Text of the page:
- Added on Web API version 1.3
- It requires FULL permissions to perform
- The request itself is a POST action
- The action is asynchronous, meaning you will get a 202 Accepted response
ServerAddToCluster accepts a number of mandatory parameters to create the connection:
- serverName allows you to enter a unique name to identify the new cluster member
- dbHost, dbName – the location of the database. dbHost can include a port if needed
- nodeId allows you to specify the interface throughwhich the Zend Server WebAPI will be accessible for the cluter to use
- dbUsername and dbPassword are the credentials needed to connect to the cluster database
What the action does changes depending on the current state of the cluster. If the cluster is brand new and this is the first server to become a member, this action will instantiate the database, create a non-root user for database access and add a new administrative Web API key. In some cases it will also create a new configuration snapshot to use for future reseting of your cluster’s configuration.
So, for the first cluster member, dbName is expected to be a root-privileged user. Otherwise, we may not have the permissions required to create the database schema. After the initial creation of the schema, Zend Server creates a ‘zend’ user for its future use and does not save the root user. For the next join operations use the ‘zend’ username and password.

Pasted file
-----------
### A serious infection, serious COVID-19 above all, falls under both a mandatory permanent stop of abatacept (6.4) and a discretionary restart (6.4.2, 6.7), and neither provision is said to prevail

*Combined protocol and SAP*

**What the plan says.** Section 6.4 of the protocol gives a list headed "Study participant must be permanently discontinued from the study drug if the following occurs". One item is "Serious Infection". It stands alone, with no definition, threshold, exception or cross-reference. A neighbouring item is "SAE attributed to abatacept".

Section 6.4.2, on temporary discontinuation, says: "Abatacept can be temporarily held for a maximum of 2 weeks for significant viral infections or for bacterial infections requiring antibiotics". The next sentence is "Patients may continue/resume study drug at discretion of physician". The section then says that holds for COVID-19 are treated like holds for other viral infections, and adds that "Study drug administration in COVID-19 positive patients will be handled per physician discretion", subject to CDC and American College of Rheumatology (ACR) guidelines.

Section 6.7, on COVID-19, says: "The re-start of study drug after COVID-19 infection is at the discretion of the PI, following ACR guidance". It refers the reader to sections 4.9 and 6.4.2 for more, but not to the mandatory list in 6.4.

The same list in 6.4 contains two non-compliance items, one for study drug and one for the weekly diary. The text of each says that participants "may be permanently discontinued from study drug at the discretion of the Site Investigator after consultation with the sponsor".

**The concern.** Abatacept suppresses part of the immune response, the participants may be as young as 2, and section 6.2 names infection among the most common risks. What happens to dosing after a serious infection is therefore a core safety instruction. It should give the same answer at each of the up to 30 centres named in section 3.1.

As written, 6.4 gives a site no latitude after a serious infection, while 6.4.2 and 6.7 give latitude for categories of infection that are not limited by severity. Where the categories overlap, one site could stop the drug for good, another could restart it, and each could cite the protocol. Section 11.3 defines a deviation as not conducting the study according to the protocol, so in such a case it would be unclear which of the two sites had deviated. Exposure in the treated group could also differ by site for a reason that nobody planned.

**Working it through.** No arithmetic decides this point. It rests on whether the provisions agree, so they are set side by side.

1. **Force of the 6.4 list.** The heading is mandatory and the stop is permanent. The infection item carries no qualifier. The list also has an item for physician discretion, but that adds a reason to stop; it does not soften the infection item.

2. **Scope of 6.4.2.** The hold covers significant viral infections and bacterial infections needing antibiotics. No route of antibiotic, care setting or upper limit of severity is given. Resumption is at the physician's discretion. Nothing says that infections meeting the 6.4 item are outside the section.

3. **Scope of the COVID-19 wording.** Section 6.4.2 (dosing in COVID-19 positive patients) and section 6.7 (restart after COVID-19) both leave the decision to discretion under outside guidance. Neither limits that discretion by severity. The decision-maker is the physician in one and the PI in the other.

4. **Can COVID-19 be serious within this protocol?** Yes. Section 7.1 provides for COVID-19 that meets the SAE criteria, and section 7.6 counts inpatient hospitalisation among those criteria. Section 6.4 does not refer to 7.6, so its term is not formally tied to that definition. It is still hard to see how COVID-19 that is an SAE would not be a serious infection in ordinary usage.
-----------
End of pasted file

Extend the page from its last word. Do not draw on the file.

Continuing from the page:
If this is not the first member or the database schema is already in place, only the connection process will take place. Nothing else will change in the cluster. The current configuration blueprint will be imported and used on the newly joined cluster member.
The response body you will get includes three parts, depending on what took place in the connect process:
- serverInfo – the standard element of server information with everything you need to know about the new cluster member
- newCredentials – Informs you if new credentials were created for database access
- clusterAdminKey – Gives you details about the newly created administrative Web API key